Isaiah 5:6
And I will lay it waste: it shall not be pruned, nor digged; but there shall come up briers and thorns: I will also command the clouds that they rain no rain upon it.
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(6) There shall come up briers and thorns.—The picture of desolation is still part of a parable. The “briers and thorns” (both the words are peculiar to Isaiah) are the base and unworthy who take the place of the true leaders of the people (Judges 9:7-15). The absence of the pruning and the digging answers to the withdrawal of the means of moral and spiritual culture (John 15:2; Luke 13:8). The command given to the clouds (comp. 2Samuel 1:21, for the outward form of the thought) implies the cessation of all gracious spiritual influences.

5:1-7 Christ is God's beloved Son, and our beloved Saviour. The care of the Lord over the church of Israel, is described by the management of a vineyard. The advantages of our situation will be brought into the account another day. He planted it with the choicest vines; gave them a most excellent law, instituted proper ordinances. The temple was a tower, where God gave tokens of his presence. He set up his altar, to which the sacrifices should be brought; all the means of grace are denoted thereby. God expects fruit from those that enjoy privileges. Good purposes and good beginnings are good things, but not enough; there must be vineyard fruit; thoughts and affections, words and actions, agreeable to the Spirit. It brought forth bad fruit. Wild grapes are the fruits of the corrupt nature. Where grace does not work, corruption will. But the wickedness of those that profess religion, and enjoy the means of grace, must be upon the sinners themselves. They shall no longer be a peculiar people. When errors and vice go without check or control, the vineyard is unpruned; then it will soon be grown over with thorns. This is often shown in the departure of God's Spirit from those who have long striven against him, and the removal of his gospel from places which have long been a reproach to it. The explanation is given. It is sad with a soul, when, instead of the grapes of humility, meekness, love, patience, and contempt of the world, for which God looks, there are the wild grapes of pride, passion, discontent, and malice, and contempt of God; instead of the grapes of praying and praising, the wild grapes of cursing and swearing. Let us bring forth fruit with patience, that in the end we may obtain everlasting life.I will lay it waste ... - The description here is continued from Isaiah 5:5. The image is carried out, and means that the Jews should be left utterly without protection.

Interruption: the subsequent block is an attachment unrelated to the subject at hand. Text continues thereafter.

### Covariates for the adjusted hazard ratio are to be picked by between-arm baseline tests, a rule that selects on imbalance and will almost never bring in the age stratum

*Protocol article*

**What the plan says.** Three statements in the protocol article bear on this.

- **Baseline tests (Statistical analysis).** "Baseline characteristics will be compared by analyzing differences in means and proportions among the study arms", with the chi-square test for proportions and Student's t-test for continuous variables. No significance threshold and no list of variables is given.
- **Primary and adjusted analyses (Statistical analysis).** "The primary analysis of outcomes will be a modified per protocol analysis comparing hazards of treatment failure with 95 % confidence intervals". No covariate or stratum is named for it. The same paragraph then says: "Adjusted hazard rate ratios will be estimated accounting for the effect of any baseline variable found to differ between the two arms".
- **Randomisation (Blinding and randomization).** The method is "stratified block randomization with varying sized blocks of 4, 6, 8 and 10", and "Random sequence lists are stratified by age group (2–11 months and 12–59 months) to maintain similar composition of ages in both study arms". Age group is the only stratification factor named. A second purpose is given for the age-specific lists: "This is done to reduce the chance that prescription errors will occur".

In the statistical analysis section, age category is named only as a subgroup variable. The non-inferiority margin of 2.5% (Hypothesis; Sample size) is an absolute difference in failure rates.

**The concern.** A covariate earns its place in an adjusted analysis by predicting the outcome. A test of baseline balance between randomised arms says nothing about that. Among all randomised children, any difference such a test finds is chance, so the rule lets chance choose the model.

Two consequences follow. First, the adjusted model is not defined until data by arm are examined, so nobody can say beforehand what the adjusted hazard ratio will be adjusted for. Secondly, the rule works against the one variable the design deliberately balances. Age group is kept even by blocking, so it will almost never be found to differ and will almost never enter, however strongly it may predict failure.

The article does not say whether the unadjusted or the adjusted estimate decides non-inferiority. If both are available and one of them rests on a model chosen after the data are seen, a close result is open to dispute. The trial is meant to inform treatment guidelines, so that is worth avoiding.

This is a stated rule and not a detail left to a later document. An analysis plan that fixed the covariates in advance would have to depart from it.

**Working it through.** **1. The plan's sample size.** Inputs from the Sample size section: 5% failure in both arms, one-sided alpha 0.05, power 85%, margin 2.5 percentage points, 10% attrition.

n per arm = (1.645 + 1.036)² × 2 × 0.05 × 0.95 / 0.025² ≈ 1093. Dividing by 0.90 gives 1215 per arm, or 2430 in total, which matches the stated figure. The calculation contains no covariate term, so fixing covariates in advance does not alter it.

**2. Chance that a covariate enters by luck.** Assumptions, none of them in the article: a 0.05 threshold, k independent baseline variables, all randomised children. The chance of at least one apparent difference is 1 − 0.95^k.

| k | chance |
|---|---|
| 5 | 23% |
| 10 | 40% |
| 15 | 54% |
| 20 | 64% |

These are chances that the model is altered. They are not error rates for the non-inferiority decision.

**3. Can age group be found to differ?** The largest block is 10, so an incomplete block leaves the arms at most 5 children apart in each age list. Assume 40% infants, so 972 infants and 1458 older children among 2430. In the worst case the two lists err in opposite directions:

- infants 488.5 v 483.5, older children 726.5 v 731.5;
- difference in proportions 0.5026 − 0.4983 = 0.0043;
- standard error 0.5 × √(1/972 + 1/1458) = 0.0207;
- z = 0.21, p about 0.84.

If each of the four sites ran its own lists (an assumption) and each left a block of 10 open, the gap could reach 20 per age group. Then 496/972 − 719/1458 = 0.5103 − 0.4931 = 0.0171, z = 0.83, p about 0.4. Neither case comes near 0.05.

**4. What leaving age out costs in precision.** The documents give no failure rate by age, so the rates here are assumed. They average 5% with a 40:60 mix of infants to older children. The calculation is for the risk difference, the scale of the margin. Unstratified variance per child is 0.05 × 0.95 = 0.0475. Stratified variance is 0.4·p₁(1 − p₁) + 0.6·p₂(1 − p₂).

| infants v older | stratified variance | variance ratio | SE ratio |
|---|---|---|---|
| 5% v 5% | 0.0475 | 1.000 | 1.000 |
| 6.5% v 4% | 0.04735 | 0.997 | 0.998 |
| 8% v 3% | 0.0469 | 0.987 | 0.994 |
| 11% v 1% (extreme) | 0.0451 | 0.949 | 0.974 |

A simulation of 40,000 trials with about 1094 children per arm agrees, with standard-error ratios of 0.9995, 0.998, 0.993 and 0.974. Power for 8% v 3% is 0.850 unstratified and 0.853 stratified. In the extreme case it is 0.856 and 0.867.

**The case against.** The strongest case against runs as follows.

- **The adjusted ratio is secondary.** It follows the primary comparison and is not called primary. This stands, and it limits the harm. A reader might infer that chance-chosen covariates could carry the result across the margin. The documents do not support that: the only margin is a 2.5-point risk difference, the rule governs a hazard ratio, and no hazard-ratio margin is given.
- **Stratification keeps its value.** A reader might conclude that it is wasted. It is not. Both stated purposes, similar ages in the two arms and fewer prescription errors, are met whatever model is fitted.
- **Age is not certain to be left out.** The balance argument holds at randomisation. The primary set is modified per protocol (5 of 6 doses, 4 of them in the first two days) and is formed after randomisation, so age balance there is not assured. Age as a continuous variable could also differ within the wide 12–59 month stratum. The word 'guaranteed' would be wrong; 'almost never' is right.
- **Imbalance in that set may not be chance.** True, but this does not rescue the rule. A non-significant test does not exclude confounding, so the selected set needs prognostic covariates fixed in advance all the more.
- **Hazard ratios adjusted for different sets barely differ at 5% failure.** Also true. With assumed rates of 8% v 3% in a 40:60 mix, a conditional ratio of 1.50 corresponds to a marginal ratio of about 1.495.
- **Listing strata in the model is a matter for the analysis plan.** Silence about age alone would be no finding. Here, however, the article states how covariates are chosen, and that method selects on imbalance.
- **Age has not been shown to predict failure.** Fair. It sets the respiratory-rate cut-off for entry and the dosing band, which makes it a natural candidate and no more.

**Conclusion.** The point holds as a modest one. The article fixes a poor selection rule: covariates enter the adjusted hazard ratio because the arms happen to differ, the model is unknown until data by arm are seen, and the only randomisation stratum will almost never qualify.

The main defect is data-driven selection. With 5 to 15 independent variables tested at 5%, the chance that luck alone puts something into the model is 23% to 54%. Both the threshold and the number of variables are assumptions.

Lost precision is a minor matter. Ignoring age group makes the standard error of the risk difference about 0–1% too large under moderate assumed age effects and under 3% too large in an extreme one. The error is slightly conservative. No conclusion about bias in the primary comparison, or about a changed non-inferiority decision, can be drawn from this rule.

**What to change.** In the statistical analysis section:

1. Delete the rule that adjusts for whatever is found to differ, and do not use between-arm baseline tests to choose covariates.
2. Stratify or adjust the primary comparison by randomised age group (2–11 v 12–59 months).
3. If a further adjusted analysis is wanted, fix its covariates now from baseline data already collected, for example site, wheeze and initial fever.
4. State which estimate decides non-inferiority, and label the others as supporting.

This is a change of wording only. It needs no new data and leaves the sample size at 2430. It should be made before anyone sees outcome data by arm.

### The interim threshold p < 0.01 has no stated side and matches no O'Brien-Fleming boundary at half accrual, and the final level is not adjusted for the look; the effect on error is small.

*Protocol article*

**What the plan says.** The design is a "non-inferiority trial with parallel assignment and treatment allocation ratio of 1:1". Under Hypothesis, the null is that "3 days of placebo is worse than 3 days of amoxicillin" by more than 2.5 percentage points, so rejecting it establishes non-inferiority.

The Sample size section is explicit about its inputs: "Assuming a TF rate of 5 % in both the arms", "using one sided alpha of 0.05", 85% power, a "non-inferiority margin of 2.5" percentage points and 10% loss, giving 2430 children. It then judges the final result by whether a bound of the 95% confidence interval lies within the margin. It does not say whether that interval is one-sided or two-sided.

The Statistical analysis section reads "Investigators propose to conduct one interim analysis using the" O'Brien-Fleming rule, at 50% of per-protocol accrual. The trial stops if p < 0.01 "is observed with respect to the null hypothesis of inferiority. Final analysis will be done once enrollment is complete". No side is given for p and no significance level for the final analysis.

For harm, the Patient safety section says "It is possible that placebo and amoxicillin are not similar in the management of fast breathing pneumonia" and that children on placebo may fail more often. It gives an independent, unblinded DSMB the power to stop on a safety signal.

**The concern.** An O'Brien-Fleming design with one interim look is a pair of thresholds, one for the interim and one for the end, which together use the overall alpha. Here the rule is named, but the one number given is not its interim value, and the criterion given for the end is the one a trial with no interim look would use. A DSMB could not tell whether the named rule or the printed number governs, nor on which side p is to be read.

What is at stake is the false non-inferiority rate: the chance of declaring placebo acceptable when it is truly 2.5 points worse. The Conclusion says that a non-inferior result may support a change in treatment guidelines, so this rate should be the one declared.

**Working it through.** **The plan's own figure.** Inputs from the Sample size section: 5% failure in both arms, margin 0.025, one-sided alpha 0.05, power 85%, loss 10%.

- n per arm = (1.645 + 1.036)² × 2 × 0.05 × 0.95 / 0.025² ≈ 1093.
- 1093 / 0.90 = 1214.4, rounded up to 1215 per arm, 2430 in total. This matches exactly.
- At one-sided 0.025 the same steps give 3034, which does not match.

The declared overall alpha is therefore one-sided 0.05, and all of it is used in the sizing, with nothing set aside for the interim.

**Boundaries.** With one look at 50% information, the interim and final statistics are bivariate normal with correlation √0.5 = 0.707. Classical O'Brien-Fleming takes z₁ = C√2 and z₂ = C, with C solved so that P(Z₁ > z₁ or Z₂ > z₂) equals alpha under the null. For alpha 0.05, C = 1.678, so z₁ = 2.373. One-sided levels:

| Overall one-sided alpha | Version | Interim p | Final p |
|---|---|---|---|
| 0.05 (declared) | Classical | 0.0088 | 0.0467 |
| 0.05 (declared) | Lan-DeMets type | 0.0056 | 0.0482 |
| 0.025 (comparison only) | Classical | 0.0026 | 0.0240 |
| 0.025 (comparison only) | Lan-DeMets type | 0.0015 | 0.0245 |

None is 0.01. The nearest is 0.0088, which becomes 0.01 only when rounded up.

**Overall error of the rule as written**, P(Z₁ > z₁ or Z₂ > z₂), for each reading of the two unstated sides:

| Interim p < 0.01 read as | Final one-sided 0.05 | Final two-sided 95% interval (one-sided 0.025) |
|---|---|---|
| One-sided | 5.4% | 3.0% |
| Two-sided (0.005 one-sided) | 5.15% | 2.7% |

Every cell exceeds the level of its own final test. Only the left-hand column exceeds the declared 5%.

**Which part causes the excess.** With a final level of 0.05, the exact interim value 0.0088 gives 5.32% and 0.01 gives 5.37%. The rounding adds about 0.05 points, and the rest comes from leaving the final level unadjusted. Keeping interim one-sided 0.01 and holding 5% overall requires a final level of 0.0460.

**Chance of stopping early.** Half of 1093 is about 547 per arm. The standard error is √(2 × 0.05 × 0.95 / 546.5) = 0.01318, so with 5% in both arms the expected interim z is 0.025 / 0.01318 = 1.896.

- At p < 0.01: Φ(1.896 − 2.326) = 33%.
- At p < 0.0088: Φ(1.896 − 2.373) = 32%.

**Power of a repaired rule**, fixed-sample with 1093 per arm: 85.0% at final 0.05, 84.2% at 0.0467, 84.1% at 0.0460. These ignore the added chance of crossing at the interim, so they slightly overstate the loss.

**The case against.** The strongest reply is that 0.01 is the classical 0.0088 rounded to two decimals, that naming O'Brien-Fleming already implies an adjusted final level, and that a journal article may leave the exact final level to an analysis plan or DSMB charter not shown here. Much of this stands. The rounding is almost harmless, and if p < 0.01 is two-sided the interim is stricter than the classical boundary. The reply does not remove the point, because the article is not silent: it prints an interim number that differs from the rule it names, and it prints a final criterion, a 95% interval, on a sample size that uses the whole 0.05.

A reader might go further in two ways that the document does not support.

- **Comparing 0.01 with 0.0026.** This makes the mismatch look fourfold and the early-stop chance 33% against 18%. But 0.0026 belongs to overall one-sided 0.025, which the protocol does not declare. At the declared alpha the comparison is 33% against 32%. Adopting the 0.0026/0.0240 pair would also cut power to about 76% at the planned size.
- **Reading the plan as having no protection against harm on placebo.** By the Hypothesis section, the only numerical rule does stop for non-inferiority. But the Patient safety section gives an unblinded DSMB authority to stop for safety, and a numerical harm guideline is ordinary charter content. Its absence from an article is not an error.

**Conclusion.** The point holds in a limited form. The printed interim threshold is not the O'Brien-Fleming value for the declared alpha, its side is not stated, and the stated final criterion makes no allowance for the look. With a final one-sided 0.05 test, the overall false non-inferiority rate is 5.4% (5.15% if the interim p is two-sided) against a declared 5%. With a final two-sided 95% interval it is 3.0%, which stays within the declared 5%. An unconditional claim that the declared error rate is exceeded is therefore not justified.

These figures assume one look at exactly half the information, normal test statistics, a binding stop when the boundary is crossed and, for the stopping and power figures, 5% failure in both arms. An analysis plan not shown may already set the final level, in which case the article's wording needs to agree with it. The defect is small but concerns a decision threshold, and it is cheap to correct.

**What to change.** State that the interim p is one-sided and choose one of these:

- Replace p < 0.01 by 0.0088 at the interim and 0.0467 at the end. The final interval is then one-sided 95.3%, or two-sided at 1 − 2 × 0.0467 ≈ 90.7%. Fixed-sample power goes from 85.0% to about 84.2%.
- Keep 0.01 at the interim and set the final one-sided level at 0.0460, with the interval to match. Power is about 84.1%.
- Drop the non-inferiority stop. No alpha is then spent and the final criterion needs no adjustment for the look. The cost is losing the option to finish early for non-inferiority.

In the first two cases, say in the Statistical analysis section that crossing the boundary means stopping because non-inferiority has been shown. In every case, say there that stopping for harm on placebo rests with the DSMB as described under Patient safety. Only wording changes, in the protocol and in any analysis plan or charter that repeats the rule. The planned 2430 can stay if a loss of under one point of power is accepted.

I will also command the clouds ... - It is evident here, that the parable or figure is partially dropped. A farmer could not command the clouds. It is God alone who could do that; and the figure of the vineyard is dropped, and God is introduced speaking as a sovereign. The meaning is, that he would withhold his divine influences, and would abandon them to desolation. The sense of the whole verse is plain. God would leave the Jews without protection; he would remove the guards, the helps, the influences, with which he had favored them, and leave them to their own course, as a vineyard that was unpruned, uncultivated, unwatered. The Chaldee has well expressed the sense of the passage: 'I will take away the house of my sanctuary (the temple), and they shall be trodden down. I will regard them as guilty, and there shall be no support or defense for them; they shall be abandoned, and shall become wanderers. I will command the prophets, that they shall not prophesy over them.' The lesson taught here is, that when a people become ungrateful, and rebellious, God will withdraw from them, and leave them to desolation; compare Revelation 2:3.

6. I will … command—The parable is partly dropped and Jehovah, as in Isa 5:7, is implied to be the Owner: for He alone, not an ordinary husbandman (Mt 21:43; Lu 17:22), could give such a "command."

no rain—antitypically, the heaven-sent teachings of the prophets (Am 8:11). Not accomplished in the Babylonish captivity; for Jeremiah, Ezekiel, Daniel, Haggai, and Zechariah prophesied during or after it. But in gospel times.

It shall not be pruned nor digged: vine-dressers use to dig up and open the earth about the roots of the vines, for divers good purposes. The meaning is. I will remove my ministers, who used great care and diligence to make you fruitful.

There shall come briers and thorns; I will give you up to your own wicked lusts.

I will also command the clouds that they rain no rain on it; I will deprive you of all my blessings, which are oft compared to rain, &c.

And I will lay it waste,.... Or "desolate", as it was by the Romans: the whole land of Judea, as well as the city and temple Matthew 23:38,

it shall not be pruned nor digged; as vineyards are, to make them more fruitful; but no care shall be taken of it, no means made use of to cultivate it, all being ineffectual: